Physical activity is another lifestyle habit that aids in supporting the immune system. Daily movement is key in optimizing the movement of immune cells through the body. Muscle contractions during physical activity increase the circulation of blood and lymphatic fluid through the lymph nodes. In the lymph nodes, the immune cells communicate by showing each other parts of bacteria or viruses they find in the body to be better prepared for the same invaders in the future, building immunity. The most beneficial activities for immune health include forms of moderate exercise such as gardening, water aerobics, brisk walking, and yoga as they help lower cortisol, the stress hormone, in the body. In fact, prolonged intense exercise can increase cortisol, suppressing the immune system.9,10 Some examples of intense exercise include running marathons, fast swimming, or strength training. Intense exercise has also been shown to increase rates of respiratory infections in athletes due to lowered mucosal IgA levels.9,10 Overall, vigorous exercise is not harmful to immune health, but should be balanced with moderate exercise.
The Bottom Line
The way we eat, sleep, manage stress and exercise affects the immune system. Prioritizing good habits in these areas helps keep the body strong and prepared to fight any illness it may be exposed to. Managing stress through proper sleep habits, relaxation techniques, and physical activity keeps inflammation down and helps our body to properly repair itself. Physical activity also helps the body circulate white blood cells and remove toxins efficiently.2,9,10 It can be helpful to evaluate these areas of your life, either personally or with a health coach or functional medicine practitioner, to determine where improvements can be made. It’s normally advised to start by incorporating small steps gradually over time. It can also be helpful to find family or friends to join in with you along the way! You can learn more about functional medicine by joining our next discovery class or book an appointment to work with our team!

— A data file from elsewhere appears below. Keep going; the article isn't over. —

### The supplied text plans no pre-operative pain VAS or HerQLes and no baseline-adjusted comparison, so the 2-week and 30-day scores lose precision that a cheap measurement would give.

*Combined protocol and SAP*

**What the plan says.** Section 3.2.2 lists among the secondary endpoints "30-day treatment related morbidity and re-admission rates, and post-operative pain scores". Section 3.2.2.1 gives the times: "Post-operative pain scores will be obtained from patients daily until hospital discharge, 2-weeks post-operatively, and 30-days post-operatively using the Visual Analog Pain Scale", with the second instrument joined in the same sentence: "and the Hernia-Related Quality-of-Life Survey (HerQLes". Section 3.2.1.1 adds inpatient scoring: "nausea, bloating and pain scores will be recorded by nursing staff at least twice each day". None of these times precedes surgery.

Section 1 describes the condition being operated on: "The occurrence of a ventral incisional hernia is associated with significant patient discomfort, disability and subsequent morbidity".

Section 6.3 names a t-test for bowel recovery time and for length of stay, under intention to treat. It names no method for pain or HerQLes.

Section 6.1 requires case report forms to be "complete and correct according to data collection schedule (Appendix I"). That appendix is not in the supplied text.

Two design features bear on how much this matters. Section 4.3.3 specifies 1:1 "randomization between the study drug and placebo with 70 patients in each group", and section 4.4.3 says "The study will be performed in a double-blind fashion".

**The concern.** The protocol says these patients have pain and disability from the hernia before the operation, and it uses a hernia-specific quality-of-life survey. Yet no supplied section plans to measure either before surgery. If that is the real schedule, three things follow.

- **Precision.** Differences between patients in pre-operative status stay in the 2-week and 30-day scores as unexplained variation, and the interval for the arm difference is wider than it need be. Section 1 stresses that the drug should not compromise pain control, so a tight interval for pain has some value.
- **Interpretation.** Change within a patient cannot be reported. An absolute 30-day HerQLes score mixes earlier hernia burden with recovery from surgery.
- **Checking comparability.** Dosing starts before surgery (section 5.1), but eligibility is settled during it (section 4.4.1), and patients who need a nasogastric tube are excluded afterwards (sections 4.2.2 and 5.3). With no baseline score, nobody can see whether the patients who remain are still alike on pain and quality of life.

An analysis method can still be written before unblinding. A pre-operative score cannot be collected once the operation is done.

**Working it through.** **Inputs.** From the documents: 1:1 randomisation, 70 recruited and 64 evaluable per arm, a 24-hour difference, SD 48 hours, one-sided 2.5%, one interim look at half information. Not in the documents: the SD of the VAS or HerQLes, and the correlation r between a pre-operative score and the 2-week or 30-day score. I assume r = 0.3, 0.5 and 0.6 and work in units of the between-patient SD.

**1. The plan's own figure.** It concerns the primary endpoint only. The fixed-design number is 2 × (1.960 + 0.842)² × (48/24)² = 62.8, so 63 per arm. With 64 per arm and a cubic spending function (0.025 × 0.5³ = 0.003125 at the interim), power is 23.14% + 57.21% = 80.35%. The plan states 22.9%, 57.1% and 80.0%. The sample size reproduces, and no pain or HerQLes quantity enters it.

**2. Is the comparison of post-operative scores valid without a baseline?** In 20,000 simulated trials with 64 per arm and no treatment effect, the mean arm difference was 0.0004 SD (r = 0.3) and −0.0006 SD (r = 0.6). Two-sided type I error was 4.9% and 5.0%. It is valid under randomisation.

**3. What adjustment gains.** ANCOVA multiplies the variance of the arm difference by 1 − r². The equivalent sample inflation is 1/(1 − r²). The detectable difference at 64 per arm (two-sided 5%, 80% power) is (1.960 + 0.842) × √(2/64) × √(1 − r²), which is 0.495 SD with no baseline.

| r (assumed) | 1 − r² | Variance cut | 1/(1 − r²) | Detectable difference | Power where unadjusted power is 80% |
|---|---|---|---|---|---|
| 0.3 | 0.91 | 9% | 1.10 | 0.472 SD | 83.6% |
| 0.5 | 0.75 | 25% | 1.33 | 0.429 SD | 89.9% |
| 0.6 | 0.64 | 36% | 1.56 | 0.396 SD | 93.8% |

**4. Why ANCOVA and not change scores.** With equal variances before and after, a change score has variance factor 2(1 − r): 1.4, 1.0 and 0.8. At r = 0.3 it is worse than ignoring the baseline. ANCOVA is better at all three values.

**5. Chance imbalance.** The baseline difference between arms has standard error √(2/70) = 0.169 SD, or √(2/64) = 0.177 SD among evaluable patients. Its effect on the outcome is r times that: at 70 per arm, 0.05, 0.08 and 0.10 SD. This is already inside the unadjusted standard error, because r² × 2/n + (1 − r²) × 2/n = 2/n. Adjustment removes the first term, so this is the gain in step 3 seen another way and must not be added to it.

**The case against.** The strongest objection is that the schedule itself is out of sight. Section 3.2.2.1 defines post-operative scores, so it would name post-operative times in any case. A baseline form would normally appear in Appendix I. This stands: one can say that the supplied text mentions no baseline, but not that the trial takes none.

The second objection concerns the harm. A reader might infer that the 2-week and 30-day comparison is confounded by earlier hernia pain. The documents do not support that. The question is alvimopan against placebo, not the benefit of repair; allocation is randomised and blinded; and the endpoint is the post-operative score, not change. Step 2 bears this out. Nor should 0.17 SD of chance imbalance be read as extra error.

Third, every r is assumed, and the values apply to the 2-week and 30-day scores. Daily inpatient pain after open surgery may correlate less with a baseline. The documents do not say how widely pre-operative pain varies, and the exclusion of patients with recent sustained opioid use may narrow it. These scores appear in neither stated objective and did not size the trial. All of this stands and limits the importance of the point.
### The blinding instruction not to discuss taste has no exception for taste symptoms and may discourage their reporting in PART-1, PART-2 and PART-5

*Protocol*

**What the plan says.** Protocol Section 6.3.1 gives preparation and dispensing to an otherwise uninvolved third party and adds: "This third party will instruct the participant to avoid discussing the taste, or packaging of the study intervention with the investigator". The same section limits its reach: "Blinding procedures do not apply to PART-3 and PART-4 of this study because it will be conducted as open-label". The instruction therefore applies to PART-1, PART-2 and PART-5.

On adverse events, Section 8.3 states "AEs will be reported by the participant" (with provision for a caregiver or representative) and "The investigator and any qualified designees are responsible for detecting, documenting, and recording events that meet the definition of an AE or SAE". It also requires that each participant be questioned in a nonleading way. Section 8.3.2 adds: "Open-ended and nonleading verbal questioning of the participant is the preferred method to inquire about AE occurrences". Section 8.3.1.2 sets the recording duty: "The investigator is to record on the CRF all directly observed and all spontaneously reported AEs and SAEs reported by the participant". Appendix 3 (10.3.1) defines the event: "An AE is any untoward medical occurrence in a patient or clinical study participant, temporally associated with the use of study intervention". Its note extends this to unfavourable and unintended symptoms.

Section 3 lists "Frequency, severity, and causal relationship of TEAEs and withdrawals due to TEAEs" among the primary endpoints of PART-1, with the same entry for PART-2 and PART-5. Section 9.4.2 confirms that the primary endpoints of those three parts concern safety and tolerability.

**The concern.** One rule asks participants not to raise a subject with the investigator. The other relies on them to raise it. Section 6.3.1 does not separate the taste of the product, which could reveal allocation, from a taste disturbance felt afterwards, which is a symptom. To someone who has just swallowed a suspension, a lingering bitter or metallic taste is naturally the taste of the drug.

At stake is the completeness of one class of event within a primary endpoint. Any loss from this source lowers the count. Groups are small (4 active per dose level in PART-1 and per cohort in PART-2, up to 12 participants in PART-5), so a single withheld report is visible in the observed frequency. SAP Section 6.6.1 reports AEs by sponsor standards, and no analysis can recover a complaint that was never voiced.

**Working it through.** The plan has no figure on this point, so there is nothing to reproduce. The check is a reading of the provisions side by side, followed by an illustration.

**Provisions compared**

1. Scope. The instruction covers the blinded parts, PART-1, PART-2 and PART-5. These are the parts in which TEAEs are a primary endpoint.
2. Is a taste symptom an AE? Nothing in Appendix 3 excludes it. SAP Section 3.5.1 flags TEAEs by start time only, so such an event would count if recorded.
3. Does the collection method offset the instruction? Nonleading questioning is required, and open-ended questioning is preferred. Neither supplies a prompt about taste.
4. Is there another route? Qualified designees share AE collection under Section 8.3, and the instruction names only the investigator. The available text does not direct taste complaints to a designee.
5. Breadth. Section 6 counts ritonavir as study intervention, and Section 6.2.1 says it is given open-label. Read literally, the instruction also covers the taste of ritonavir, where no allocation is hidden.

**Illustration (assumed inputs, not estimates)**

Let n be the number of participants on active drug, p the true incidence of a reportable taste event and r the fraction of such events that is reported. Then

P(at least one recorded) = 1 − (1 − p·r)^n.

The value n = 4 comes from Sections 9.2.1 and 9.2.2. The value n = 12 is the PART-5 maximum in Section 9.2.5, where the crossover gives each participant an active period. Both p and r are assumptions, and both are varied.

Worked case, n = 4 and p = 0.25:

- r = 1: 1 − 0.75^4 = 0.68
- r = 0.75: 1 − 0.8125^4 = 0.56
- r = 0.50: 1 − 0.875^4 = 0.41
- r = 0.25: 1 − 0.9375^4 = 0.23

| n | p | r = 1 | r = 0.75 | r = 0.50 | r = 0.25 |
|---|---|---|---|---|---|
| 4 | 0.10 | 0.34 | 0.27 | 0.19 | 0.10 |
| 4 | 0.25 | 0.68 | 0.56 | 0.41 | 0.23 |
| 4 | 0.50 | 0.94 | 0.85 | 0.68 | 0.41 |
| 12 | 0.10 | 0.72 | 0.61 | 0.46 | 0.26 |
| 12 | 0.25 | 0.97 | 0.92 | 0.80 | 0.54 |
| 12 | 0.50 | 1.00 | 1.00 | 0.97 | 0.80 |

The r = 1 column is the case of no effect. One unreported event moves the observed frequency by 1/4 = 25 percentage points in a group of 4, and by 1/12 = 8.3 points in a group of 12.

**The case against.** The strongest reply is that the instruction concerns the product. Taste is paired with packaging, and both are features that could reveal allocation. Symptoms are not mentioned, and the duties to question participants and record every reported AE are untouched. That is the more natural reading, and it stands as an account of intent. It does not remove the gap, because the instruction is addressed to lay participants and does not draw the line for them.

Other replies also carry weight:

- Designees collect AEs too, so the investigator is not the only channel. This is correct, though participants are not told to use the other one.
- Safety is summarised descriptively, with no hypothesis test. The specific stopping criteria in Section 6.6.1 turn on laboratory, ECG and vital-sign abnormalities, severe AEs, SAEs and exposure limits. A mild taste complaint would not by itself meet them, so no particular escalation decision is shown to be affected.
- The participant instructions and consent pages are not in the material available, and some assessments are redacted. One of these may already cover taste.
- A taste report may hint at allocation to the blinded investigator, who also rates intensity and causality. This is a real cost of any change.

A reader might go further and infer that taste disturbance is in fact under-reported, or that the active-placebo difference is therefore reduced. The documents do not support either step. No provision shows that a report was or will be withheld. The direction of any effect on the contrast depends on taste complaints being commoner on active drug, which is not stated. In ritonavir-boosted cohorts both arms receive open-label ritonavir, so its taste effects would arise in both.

Written by Lizzy Johnston, PharmD Candidate 2021, Cedarville University School of Pharmacy.
- CDC. Preliminary in Season 2019-2020 Burden Estimates.2020. Retrieved from https://www.cdc.gov/flu/about/burden/preliminary-in-season-estimates.htm. Accessed 19 August 2020.
- Guilliams T. Strategies for Immune Enhancement. The Standard. 2008. Retrieved from https://www.pointinstitute.org/wp-content/uploads/2012/10/standard_v_8.2+immunity.pdf. Accessed 13 August 2020.
- Kaiko, G.E.; Horvat, J.C. et al. Immunological decision-making: how does the immune system decide to mount a helper T-cell response? Immunology. 2008; 123(3):326-338.
- Brod S, Rattazzi L, Piras G, D’Acquisto F. ‘As above, so below’ examining the interplay between emotion and the immune system. Immunol. 2014;143(3):311-318.
- Dhabhar FS. Effects of stress on immune function: the good, the bad, and the beautiful. Immunol Res. 2014;58(2-3):193-210.
- Arora S, Bhattacharjee J. Modulation of immune responses in stress by yoga. Int J Yoga. 2008;1(2):45-55.
- Lasselin J, Rehman J, Akerstedt T, Lekander M, Axelsson J. Effect of long-term sleep restriction and subsequent recovery sleep on the diurnal rhythms of white blood cell subpopulations. Brain Behav Immun. 2015;47:93-99.
- Heredia FP, Garaulet M, Gomez-Martinez S, et.al. Self-reported sleep duration, white blood cell counts and cytokine profiles in European adolescents: The HELENA study. Sleep Med. 2014;15(10):1251-1258.
- Hoffman-Goetz, L. Influence of physical activity and exercise on innate immunity. Nutr Rev. 1998; 56(1 Pt 2):S126-S130
- Brolinson, P.G. and Elliott, D. Exercise and the immune system. Clin Sports Med. 2007; 26(3):311-319